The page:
Lake Lavon Loop
- Allen COC, 927-727-5585, www.allenchamber.com
- City of Garland, 972-205-2000, www.ci.garland.tx.us
- McKinney CVB, 888-649-8499, www.mckinneycvb.org
- Plano CVB, 800-81-PLANO, www.planocvb.com
- Richardson CVB, 888-690-7287, www.richardsontexas.org
- Wylie COC, 972-442-2804, www.wyliechamber.org
Rowlett Creek Greenbelt
From I-635 in Dallas take the Centerville Rd. Exit. Go north on Centerville Rd. 5.5 miles to Castle Dr. Turn right at Castle Dr. into the parking lot.
This 350-acre site consists of open prairie and dense, moist riparian woodland. Colorful wildflowers such as Mexican hat, Indian blanket, black-eyed Susan, winecup, coneflower and yarrow grow with a variety of grasses in the open prairie. A very large American elm tree shades a picnic area near the beginning of the trail, where you can watch open grassland birds such as Cliff Swallow, Scissor-tailed Flycatcher and Western Kingbird. Look and listen for Indigo and Painted Buntings as you approach the wooded area.
Please check the bulletin board for trail information. The dominant trees in wooded areas include pecan, oak, American elm and cottonwood. Understory plants include cedar elm, sugar hackberry, sycamore and green ash. The trails move through many low-lying areas so be careful of flooding during heavy rains. This site is maintained by the Dallas Off Road Bicycle Association and is a favorite for off road bicycling, so be sure to bring your bike when you visit.
Lake Lavon Trinity Trail
Lake Lavon Trinity Trail is located on the southwest portion of Lavon Lake, approximately 1 mile east of Wylie. To get to the south end of the lake from Wylie, go northeast on SR 78/Lavon Pkwy for 0.5 mile. Turn left (north) onto Eubanks and follow 0.5 mile to CR 384 and the entrance to East Fork Park. Turn left (west) on CR 384. Immediately to the right is the entrance to the trailhead marked with a white piperail fence.
The Trinity Trail is a 9-mile hiking and equestrian trail that follows the southwest edge of Lake Lavon from the trailhead near the intersection of CR 384 and CR 389 to Brockdale Park. The trail traverses a variety of habitats including lake, marsh, moist woodlands, open woodlands and prairie.
A wildlife checklist is available from the Corps of Engineers office. Birds to look for include Common Loon, American White Pelican, Double-crested Cormorant, Tricolored Heron, Great Egret, Black-crowned Night-Heron, White-faced Ibis, Wood Duck, Marsh Wren, Cooper's and Ferruginous Hawks, Black-necked Stilt, Forster's Tern, Black-billed Cuckoo, Whip-poor-will, Belted and Green Kingfishers, woodpeckers, Willow Flycatcher, Loggerhead Shrike, Horned Lark, Red-breasted Nuthatch, Brown Creeper, Northern Waterthrush and Common Yellowthroat.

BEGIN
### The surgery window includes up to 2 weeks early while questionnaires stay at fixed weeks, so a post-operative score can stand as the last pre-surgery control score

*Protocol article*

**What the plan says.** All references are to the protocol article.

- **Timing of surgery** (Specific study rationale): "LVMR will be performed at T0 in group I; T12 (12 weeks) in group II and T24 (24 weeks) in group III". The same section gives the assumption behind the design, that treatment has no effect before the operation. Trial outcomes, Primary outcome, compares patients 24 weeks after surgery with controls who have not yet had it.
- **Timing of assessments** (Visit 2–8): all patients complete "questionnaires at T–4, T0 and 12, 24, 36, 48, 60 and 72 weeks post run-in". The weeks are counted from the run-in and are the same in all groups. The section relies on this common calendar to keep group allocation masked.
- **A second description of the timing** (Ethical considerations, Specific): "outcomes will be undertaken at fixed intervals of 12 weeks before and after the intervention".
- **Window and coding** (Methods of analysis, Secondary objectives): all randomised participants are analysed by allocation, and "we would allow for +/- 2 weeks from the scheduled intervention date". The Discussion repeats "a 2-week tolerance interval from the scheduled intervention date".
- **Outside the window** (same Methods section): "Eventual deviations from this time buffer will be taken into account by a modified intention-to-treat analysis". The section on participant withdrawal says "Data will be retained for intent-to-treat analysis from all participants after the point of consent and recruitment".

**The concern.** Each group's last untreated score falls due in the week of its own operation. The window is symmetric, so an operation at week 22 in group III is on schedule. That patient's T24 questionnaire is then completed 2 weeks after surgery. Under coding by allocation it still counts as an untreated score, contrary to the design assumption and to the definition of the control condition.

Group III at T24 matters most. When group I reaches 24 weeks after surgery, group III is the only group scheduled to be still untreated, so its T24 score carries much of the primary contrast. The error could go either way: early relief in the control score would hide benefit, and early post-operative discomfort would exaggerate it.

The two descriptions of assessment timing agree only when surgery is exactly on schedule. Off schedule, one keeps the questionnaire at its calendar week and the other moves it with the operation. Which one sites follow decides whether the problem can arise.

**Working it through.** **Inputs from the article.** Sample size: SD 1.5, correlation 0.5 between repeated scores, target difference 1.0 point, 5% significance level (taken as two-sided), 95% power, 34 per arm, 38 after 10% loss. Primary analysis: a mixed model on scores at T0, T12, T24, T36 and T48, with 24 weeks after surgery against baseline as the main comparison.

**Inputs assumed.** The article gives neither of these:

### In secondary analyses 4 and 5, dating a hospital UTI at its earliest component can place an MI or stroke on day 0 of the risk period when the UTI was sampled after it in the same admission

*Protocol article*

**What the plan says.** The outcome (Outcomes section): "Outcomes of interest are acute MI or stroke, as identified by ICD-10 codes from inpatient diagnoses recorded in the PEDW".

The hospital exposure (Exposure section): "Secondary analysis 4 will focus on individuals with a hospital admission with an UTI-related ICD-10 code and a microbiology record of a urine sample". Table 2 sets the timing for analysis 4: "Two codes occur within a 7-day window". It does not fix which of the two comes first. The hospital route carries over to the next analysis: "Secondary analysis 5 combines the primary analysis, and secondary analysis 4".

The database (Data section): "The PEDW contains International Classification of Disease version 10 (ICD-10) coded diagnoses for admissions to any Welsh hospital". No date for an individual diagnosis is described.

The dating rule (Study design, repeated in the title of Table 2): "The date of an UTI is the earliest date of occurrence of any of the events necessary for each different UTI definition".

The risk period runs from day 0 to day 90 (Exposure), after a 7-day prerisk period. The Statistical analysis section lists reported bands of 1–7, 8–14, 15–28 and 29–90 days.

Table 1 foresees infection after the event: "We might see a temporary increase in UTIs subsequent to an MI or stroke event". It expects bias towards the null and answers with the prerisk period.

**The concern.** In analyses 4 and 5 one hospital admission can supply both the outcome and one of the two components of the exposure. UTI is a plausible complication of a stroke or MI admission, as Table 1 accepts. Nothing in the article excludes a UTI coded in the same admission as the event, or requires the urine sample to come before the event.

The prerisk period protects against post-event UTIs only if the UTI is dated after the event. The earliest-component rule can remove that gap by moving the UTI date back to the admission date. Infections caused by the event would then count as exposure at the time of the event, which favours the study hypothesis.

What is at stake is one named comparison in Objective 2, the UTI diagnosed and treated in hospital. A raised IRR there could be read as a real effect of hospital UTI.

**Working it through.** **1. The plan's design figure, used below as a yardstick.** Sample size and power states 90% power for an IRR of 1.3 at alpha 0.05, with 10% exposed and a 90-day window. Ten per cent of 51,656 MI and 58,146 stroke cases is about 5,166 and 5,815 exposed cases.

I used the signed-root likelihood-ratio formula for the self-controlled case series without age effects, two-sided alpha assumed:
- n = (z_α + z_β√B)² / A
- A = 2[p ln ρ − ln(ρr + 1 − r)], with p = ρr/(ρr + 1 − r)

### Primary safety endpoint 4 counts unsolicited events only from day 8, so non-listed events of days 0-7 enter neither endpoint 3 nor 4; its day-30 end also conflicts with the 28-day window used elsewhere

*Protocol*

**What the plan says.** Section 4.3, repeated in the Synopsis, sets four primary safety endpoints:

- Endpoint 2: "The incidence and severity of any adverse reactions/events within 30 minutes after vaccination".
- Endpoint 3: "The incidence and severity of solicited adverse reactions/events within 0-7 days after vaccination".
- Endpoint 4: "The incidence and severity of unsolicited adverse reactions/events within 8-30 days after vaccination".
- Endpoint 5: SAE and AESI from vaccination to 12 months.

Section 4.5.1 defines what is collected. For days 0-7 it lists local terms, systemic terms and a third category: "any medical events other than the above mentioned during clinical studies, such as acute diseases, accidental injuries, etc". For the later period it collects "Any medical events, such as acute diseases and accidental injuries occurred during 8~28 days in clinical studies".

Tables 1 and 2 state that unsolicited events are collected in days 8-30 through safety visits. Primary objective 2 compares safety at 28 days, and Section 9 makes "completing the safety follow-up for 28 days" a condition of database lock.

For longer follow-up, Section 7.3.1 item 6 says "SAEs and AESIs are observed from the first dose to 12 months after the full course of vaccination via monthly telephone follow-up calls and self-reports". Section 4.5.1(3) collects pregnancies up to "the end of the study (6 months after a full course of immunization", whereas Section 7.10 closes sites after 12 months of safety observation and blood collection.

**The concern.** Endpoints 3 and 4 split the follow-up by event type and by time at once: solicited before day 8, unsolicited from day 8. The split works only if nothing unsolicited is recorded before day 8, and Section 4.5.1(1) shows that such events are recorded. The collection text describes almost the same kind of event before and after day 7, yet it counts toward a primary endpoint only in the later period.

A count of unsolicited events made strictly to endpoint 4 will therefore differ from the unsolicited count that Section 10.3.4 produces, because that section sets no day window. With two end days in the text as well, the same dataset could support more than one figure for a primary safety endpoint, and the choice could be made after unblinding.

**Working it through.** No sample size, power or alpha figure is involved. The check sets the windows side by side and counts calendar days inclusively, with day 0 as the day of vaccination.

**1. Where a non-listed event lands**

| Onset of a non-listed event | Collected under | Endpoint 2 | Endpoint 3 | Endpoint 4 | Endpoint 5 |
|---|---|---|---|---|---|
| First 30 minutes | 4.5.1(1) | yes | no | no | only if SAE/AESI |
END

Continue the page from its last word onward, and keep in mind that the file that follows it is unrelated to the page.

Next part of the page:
Mammals documented around the lake include porcupine, fox, mink, river otter, bobcat and black-tailed prairie dog. Look for racers, kingsnakes, water snakes and bullsnakes. In addition to the abundance of wildlife viewing opportunities that the Trinity Trail provides, Lake Lavon offers a variety of outdoor recreational opportunities.
Spring Creek Park Preserve and Spring Creek Forest Preserve
From Hwy. 75 North/Central Expressway in Dallas, take the SH 190/President George Bush Hwy. Exit. Turn right and go east approximately 4.5 miles to Holford Rd. Turn right (southwest) and go south 0.5 mile to the driveway on the left. Continue another 0.1 mile to the driveway on the right.
Visitors can walk through beautiful bottomland forest located in the floodplain of Spring Creek. This park, located on the edge of North Garland, has an overstory of chinquapin, bur and shumard oaks, some of them 100_300 years old. This rich habitat supports over 550 species of plants and animals.
On the east side of Holford Rd., the preserve has a paved trail through woodlands to Spring Creek. This area has large pecan, oak and cottonwood trees with a relatively open understory of saplings, red mulberry, cedar elm, green ash and eastern red-cedar. Snails, lizards and butterflies are common along the trail to Spring Creek. In summer look for common bird species such as Carolina Wren, Tufted Titmouse, Great Crested Flycatcher, Swainson's Hawk and White-eyed Vireo. Watch for Olive-sided Flycatcher, Catbird, Clay-colored Sparrow and Blue-headed Vireo during migration.
The west side of Holford Rd. has a denser understory with unpaved, more primitive trails. This area offers solitude and excellent birdwatching opportunities. The sound of the running stream relaxes visitors sitting on benches beneath the dense tree canopy.
Arbor Hills Nature Preserve